On the other hand, there was the traditional educational system, at the bottom of which were the elementary schools (a modernised version of the kuttabs that was introduced in 1916), which led graduates only to higher religious institutions. Elementary schools graduates were not permitted, though, to advance to higher ‘secular’ stages of education – secondary schools and universities – unless they transferred to a primary school, or starting from 1945, passed a special examination.
This dichotomy was at the core of Egypt’s educational dilemma during the nineteenth century and up to 1951. It resulted from the fact that modern schooling was introduced as a parallel system, initially aiming to serve the elites, while paying little attention to merging it with the kuttabs, or even reforming the latter.
To be sure, various reforms were implemented between 1861 and 1949 with the objective of unifying the two systems. The curricula in elementary schools converged with those of primary schools by 1949, with the exception of the foreign language requirement. Public primary and secondary schools were made free in 1944 and 1951, respectively (originally, public primary schools became non-free in 1907 under the British occupation).
Yet elementary schools remained of lower quality than primary schools, and the dichotomy persisted because of the limited supply of the latter, suggesting that tuition fees were not the main driver of the dichotomy. On the eve of the 1951 reform, more than three quarters of Egypt’s students were enrolled in elementary schools. Hence, most of the pictures of students in primary schools – whether public, national private or foreign private – in Egypt’s ‘belle époque’ should be interpreted as representing a minority of students.
With the 1951 reform, the two systems were finally unified. But did the unification improve the quality of elementary schools? In fact, it did not. The reform essentially entailed ‘re-labelling’ the elementary schools as primary schools, allowing their graduates to advance to secondary schools and universities. Although new primary schools were built, they were limited in number, which meant that the surge in student enrolment was absorbed by increasing class sizes.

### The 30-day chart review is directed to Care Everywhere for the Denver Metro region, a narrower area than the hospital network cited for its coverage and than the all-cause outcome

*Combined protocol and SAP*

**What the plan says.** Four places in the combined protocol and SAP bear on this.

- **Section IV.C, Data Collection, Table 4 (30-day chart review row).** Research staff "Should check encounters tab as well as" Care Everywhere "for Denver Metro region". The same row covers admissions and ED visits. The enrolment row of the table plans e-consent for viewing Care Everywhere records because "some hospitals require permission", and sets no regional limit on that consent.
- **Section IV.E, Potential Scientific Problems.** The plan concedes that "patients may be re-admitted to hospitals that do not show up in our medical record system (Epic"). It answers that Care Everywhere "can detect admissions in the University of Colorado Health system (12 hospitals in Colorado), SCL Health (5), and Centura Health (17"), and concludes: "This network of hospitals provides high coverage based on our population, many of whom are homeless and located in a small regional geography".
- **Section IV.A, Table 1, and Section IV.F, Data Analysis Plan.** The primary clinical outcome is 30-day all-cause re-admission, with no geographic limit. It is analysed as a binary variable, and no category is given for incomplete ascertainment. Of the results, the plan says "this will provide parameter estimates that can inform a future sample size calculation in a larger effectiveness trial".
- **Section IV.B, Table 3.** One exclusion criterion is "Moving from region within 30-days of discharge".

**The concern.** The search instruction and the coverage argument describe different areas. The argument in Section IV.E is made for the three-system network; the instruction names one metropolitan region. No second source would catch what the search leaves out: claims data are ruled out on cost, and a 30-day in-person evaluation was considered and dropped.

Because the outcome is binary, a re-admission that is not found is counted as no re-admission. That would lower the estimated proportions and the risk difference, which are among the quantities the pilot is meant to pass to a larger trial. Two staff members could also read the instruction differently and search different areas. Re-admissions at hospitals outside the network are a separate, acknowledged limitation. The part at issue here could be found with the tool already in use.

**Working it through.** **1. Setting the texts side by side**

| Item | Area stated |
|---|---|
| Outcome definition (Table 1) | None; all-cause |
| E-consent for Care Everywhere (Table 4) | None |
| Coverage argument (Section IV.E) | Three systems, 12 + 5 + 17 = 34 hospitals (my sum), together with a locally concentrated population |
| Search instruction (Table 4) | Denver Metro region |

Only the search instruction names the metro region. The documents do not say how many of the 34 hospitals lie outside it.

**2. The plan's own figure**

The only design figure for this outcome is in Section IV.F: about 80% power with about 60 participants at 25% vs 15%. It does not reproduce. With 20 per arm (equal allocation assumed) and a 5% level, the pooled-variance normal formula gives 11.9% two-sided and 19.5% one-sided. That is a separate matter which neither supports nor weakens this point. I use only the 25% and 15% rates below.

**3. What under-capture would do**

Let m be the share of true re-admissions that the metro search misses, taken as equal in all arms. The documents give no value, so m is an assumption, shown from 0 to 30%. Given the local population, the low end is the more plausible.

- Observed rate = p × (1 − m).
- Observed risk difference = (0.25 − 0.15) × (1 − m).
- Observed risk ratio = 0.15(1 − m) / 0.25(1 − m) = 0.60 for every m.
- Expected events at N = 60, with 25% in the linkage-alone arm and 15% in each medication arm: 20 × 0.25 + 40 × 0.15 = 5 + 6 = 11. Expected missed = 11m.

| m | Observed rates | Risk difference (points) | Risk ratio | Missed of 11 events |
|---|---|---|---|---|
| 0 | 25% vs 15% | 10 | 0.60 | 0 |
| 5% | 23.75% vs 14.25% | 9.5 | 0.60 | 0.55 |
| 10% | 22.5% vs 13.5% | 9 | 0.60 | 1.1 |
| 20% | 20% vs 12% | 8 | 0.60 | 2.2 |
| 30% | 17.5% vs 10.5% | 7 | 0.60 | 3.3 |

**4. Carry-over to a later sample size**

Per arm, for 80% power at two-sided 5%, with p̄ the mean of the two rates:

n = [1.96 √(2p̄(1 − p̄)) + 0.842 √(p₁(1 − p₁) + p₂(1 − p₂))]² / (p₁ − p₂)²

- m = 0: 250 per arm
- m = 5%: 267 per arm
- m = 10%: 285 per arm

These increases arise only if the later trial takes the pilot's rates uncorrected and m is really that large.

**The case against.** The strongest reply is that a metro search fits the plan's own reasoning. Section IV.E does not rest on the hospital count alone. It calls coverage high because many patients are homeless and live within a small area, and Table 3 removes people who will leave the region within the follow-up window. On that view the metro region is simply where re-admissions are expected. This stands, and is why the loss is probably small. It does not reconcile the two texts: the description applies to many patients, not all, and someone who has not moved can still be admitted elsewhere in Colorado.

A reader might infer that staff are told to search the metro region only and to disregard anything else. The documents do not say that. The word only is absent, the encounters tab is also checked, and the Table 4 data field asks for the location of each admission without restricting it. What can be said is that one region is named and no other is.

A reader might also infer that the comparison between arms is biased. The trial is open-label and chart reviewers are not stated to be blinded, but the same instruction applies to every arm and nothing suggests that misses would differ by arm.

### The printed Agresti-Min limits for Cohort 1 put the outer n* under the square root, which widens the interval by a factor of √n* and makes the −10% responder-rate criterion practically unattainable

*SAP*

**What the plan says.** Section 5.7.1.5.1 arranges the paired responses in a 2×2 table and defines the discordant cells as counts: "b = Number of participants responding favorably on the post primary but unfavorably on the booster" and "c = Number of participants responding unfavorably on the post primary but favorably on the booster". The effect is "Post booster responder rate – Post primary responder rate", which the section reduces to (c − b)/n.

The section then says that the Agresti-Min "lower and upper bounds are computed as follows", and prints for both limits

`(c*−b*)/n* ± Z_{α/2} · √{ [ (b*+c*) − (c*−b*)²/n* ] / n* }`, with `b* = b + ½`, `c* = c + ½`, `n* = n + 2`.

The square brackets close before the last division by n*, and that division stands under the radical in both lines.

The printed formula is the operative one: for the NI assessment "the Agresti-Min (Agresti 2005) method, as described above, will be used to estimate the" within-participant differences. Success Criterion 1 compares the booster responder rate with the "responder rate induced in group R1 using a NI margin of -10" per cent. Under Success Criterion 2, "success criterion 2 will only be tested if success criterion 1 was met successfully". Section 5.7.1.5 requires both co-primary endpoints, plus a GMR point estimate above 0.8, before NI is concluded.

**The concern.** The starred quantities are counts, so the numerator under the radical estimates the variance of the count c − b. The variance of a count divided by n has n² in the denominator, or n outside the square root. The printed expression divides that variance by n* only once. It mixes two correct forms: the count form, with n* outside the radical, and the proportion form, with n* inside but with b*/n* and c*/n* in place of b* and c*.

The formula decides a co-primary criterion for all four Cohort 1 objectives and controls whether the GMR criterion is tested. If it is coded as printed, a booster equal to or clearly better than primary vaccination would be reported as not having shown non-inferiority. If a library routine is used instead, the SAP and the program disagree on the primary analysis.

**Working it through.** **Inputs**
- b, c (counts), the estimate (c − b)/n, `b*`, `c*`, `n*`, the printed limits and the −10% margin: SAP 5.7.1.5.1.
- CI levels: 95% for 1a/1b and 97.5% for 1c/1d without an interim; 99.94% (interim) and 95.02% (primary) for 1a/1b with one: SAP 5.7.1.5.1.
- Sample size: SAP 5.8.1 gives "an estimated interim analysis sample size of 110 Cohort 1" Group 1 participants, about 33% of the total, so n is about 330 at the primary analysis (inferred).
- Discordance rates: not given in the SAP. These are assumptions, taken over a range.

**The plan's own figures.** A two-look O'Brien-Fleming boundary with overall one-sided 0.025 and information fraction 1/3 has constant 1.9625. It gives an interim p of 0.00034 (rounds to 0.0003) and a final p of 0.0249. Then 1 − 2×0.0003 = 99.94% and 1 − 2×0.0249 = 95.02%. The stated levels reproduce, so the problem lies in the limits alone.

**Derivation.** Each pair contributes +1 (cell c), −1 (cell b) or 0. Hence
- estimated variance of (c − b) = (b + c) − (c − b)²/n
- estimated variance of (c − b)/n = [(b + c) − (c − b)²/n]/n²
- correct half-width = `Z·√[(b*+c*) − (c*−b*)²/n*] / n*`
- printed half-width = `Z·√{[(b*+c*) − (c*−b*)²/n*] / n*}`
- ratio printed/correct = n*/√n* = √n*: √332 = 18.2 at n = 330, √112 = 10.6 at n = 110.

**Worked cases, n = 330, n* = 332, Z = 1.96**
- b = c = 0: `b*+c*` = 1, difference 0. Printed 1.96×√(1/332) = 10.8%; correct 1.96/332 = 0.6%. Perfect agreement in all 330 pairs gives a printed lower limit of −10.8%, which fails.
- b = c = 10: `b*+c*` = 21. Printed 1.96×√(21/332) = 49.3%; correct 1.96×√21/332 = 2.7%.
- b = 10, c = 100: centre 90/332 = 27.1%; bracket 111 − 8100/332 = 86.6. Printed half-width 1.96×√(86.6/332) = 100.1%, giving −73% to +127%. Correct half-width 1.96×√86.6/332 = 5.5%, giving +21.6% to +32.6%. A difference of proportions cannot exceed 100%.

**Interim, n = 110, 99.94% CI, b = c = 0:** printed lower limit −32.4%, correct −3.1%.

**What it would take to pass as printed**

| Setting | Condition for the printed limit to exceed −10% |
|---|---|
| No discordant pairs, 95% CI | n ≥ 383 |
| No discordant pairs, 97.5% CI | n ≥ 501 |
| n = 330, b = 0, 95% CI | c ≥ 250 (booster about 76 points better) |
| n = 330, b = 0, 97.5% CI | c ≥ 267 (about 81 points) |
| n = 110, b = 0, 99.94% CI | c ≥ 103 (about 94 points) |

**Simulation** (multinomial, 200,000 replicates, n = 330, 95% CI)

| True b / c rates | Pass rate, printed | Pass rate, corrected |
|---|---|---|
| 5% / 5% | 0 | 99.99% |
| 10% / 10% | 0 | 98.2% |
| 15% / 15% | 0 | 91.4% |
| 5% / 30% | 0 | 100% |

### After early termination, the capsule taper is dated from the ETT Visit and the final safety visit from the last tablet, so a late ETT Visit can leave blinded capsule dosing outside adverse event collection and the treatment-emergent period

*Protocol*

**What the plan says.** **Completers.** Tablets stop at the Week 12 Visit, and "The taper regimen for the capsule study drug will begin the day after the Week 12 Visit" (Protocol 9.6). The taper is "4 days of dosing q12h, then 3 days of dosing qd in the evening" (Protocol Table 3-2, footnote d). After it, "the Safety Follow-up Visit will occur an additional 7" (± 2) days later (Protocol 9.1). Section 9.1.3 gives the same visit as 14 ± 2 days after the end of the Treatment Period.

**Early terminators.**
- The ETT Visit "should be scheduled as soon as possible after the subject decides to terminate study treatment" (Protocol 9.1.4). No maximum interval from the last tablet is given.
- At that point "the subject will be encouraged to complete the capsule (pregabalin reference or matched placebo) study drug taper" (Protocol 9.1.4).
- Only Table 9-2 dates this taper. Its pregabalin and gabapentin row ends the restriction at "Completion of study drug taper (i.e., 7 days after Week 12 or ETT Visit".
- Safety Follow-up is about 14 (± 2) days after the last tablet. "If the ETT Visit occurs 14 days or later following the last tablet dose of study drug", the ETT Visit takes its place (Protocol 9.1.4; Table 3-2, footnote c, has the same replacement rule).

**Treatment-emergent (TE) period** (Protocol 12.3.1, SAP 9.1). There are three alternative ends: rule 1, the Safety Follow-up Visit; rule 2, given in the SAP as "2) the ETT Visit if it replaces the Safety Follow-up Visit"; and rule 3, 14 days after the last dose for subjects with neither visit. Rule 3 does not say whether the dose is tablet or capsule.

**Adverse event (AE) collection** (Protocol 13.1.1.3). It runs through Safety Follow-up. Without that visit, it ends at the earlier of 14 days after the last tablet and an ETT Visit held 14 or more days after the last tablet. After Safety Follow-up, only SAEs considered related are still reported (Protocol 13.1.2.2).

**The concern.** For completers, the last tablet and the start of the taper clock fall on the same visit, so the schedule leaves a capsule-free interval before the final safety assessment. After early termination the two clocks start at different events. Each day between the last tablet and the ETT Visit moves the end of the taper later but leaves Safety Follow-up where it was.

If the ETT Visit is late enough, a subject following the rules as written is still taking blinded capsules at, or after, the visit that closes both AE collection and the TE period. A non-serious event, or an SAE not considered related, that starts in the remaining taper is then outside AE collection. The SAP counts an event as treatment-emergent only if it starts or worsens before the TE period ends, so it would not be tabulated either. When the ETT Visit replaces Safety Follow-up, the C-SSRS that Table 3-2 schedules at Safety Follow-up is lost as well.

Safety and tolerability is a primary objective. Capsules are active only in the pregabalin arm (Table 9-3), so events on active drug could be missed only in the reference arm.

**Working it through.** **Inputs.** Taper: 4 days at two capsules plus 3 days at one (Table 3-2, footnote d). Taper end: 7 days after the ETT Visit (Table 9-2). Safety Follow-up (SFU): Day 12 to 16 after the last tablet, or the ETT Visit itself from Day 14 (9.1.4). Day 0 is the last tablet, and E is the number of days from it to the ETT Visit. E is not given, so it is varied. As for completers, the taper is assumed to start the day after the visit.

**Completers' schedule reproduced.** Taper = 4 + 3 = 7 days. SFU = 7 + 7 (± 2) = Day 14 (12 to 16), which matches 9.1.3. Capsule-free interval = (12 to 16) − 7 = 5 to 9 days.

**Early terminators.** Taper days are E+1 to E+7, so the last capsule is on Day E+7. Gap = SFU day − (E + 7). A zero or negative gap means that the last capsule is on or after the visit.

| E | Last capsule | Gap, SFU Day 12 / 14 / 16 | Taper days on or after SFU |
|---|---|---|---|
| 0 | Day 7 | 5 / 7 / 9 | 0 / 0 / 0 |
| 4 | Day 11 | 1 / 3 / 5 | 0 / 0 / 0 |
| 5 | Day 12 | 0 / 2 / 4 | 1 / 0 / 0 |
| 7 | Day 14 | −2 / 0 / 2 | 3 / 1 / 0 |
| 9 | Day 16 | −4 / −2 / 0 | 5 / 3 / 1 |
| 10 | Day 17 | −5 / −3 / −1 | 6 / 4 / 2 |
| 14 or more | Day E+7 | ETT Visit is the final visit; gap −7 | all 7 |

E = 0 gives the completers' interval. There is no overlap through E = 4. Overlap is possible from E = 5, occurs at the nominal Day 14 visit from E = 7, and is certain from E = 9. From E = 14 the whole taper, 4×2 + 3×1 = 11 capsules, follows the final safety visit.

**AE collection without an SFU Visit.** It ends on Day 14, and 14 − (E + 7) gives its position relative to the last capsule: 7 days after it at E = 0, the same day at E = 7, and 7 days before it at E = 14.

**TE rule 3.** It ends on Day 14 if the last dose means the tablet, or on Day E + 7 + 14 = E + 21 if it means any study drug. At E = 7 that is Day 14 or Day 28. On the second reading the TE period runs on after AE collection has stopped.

On the other hand, the reform may have also reduced the quality of primary schools. This is because the unification (according to the 1953 law) was achieved by removing the foreign language requirement from primary education and allowing students to advance in the primary stage without examinations.
The result of the reform was a huge increase in student enrolment at all stages of education, indicating that there was a pent-up demand for ‘secular’ education that was not satisfied due to the limited supply of primary schools prior to the reform. This led to an increase in average years of schooling for the cohorts that benefited from the reform.
Their occupational attainment improved as well, with a rise in the population share of white-collar workers, although this was due to both a ‘real’ accumulation of human capital and a ‘nominal’ accumulation with the guaranteed employment in the public sector. Indeed, the share of white-collar workers declined after the employment guarantee was effectively discontinued in the 1980s.
So all in all, the provision of public mass education increased student enrolment and improved, on average, the educational and occupational outcomes of the masses. But the average quality of the pre-1952 primary schools indeed dropped due to the unification process. (It is not entirely clear if the quality of elementary schools dropped or rather remained the same, but increased class sizes may have reduced their quality as well.)
But in a population where the rate of student enrolment was very low in 1950, was the top priority to increase enrolment or to focus instead on the provision of high-quality education to a small share of the population? A careful reading of what happened suggests that Egypt’s government both before and after 1952 decided that increasing enrolment was their top priority, and this is reflected in the 1923 constitution as well as in the 1956 constitution.
In my view, it is important when we think of evaluating such reforms to reflect on the relevant counterfactual – the situation of Egyptian children before 1951 – rather than an imaginary counterfactual that never existed – namely that there was high-quality education provided for all.